The JPP, which is grounded in the principles of parent–child art psychotherapy [47] and art-based assessments [41], is based on the assumption that diagnostic information is embodied in the way in which the artwork is done, beyond the symbolic content in the artwork. The emphasis is on how people paint and not just about what they paint. The JPP analysis assesses the formal elements of the joint painting (i.e., color, forms, shapes), and assumes that these elements provide information about various implicit aspects of the relationship. At the same time, it incorporates symbolic content such as images and metaphors [43]. The JPP has a validated coding manual designed for middle childhood that includes seven scales, with descriptions of the phenomena that characterize each level of every scale, and relate to the painting process and the final product, as well as behavioral phenomena in each stage of the process. During the data collection phase (administering the JPP to the dyads) which took 12 months, the manual was adapted to adolescents with ID by the researchers including the inventor of the JPP (the first author). In this study, the qualitative analysis of the joint painting used the scales as a way to observe phenomenological phenomena for the purposes of structuring the observation and was not intended to code it numerically [45].

2.4. Data Analysis

The qualitative analysis was based on the principles of narrative and phenomenological inquiry [48,49]. The aim was to conduct an in-depth observation of the ways in which the joint painting process evolves as a reflection of the narrative of the dyadic relationship [50,51]. This phenomenological approach served to investigate the nature of the mothers’ and adolescents’ relationship as revealed in the process and product of the joint painting [48,52]. The researchers analyzed the concrete descriptions (phenomena) produced in the artwork (i.e., shapes, forms, colors, images) [49]. The narrative inquiry situated the dyad within a storyline where the evolving narrative was composed of the dynamics of the dyadic relationship as conveyed through the process and product of art-making [53]. The dyadic interactions were observed in their natural context in the participants’ home and examined the way the relationship unfolded and changed during the joint painting [49,54]. The narrative qualitative inquiry in this study focused on the narrative as it unfolds during the interaction through verbal communication, behavior (individual and joint), the evolvement of the painting process and the narrative embedded the painting itself (analyzed from a phenomenological perspective). The analysis sheds light on the complexity of the dyads’ experiences throughout all the phases of the process [49].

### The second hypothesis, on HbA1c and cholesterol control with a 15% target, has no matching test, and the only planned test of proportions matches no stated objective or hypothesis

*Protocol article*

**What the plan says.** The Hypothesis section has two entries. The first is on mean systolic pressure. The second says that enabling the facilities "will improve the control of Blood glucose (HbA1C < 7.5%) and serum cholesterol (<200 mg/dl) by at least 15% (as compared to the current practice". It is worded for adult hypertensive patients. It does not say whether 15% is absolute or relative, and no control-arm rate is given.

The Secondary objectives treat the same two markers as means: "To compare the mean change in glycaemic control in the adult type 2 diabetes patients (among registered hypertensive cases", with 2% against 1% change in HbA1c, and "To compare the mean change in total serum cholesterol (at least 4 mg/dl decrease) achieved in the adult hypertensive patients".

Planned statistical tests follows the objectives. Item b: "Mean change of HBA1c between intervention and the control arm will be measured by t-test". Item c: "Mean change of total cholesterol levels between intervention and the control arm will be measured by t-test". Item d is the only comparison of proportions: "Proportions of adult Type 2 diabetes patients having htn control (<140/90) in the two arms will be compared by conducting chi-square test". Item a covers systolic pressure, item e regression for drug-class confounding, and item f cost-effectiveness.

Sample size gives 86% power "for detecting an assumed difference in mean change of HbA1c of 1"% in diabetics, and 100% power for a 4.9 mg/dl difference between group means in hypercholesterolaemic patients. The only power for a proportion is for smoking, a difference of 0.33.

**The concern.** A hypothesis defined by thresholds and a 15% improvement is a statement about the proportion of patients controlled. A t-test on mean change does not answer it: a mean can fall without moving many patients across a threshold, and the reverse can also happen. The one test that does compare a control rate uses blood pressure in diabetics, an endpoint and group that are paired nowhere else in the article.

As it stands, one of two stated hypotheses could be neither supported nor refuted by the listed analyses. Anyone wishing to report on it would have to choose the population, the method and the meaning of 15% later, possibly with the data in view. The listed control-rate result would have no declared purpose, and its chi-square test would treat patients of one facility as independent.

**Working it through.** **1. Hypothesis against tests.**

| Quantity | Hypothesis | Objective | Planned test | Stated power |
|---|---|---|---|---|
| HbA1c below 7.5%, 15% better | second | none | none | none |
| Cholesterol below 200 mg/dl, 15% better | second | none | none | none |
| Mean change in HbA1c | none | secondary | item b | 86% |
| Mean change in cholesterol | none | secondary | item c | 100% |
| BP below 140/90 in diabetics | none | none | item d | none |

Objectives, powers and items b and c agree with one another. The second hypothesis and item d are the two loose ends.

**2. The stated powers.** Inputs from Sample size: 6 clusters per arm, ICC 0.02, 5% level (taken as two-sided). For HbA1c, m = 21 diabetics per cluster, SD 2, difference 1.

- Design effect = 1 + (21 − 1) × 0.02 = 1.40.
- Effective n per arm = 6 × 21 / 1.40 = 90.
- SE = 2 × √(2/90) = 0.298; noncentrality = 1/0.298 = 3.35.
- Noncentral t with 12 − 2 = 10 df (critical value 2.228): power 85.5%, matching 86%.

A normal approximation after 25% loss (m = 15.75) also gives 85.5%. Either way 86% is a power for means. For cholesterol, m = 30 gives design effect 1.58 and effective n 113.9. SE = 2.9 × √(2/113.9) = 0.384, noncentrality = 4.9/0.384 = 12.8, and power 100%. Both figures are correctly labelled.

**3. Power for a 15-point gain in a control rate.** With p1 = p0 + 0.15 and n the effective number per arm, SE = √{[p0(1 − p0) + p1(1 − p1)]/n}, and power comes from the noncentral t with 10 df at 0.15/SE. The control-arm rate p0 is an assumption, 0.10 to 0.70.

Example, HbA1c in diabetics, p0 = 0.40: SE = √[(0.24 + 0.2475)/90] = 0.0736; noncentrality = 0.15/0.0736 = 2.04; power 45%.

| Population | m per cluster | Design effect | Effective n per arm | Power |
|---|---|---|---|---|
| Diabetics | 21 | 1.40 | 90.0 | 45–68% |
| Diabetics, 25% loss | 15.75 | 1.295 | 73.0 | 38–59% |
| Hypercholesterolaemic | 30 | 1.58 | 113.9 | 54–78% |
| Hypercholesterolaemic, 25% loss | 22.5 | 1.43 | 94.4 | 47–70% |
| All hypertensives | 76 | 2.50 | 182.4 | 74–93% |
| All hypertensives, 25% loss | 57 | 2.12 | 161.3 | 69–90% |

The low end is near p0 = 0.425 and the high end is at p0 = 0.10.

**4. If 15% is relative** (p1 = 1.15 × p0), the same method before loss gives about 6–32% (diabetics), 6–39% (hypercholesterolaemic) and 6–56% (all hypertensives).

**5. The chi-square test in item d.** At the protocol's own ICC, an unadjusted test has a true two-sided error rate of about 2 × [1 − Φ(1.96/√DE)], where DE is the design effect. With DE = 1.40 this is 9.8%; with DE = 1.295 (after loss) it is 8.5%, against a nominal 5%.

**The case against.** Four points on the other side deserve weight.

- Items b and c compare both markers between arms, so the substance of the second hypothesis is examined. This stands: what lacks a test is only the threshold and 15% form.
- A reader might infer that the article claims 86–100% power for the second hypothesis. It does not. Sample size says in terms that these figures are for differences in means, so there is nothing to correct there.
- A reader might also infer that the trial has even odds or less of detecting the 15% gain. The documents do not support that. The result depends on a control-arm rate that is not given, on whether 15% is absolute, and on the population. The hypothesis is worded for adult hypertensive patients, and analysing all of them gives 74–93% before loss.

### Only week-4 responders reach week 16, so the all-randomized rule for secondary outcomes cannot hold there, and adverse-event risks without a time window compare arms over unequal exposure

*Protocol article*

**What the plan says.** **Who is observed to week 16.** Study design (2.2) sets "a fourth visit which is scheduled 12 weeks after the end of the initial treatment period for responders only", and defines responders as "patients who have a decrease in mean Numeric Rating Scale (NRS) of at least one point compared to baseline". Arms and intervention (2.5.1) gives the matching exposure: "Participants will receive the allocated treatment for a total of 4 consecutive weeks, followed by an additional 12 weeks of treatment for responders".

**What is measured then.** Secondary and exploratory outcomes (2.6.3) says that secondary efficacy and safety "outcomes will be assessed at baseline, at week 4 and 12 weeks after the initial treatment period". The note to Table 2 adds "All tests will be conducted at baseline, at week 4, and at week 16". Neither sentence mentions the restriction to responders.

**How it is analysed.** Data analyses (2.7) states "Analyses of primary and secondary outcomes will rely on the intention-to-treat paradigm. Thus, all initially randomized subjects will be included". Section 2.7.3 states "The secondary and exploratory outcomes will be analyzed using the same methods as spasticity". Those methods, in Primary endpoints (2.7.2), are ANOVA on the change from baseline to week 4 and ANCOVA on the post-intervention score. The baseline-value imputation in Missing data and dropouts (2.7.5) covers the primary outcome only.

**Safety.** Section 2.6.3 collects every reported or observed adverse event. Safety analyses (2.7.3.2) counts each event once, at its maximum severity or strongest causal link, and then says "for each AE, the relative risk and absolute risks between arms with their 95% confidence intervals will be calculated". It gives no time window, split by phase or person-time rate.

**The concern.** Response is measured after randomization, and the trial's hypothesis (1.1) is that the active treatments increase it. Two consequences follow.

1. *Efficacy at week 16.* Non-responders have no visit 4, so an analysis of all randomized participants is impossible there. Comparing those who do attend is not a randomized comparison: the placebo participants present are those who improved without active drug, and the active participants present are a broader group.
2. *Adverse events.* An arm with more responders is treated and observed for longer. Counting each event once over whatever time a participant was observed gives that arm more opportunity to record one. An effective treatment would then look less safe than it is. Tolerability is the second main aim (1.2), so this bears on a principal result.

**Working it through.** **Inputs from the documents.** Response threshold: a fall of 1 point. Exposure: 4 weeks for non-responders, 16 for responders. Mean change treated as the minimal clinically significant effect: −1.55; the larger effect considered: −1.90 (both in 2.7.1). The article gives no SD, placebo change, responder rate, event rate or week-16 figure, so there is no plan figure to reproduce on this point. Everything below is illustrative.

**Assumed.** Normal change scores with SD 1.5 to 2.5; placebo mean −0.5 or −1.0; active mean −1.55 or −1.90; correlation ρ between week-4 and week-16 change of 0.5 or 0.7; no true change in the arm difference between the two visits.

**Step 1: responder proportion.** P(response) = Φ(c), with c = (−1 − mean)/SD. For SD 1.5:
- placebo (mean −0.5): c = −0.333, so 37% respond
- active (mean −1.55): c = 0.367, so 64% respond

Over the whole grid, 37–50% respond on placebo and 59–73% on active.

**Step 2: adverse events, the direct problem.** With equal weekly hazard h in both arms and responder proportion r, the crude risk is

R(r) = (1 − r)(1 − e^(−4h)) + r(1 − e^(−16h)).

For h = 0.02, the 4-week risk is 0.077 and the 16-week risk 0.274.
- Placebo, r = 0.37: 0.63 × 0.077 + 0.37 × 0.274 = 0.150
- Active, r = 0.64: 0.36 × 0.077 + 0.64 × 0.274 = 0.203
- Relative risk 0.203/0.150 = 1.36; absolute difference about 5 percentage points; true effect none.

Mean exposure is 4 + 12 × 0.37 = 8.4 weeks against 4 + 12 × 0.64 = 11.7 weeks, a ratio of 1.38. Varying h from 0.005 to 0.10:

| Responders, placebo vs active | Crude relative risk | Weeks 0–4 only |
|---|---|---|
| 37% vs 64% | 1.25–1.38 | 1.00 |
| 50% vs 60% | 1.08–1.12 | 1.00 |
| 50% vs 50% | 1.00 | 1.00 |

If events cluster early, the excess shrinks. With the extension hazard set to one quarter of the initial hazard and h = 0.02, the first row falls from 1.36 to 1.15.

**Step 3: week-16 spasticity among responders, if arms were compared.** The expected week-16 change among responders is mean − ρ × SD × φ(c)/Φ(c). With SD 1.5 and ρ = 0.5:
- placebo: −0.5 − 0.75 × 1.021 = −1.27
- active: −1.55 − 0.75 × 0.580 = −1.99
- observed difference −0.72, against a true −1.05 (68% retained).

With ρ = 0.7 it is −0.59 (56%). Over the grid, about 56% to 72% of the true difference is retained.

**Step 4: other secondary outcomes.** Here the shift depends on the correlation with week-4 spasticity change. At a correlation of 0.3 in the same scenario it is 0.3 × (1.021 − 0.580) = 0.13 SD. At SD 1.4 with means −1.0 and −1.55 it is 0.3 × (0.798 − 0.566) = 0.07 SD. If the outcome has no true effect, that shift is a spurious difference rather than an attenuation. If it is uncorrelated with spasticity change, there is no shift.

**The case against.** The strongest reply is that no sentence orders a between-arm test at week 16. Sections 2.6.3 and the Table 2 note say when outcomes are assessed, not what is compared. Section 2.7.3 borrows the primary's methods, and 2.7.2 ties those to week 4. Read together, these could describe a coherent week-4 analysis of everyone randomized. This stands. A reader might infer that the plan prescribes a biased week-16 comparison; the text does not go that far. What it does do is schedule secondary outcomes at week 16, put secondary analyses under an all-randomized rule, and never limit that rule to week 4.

The analysis took place in three stages: 1. observing the process separately for each dyad; 2. creating and writing an inclusive narrative for each dyad based on the joint painting, the artwork and the dyad’s behavior; 3. consolidating the insights for each dyad and integrating the explicit and implicit aspects of the relationships as they were expressed during the painting process and in the artwork into main themes and sub-themes. This was done by comparing cases to identify the central themes, similarities and differences [55]. 4. Then, the researchers examined and discussed each theme in relation to each dyad.
To strengthen reliability, a number of analysis methods were implemented [56]. The authors examined the videotaped interaction as well as the paintings of each dyad, and made considerable use of the written self-reflection and in-depth descriptions of the third author. The third author conducted on-going consultation sessions with the research facilitators (authors A and B) for the purpose of triangulating points of view.

3. Findings

The narrative analysis was based on total of six dyads, four of which are described in depth below. All six dyads are described in the themes section.
  • Case Study # 1: Rona (17) with severe ID (IQ < 40) and her mother.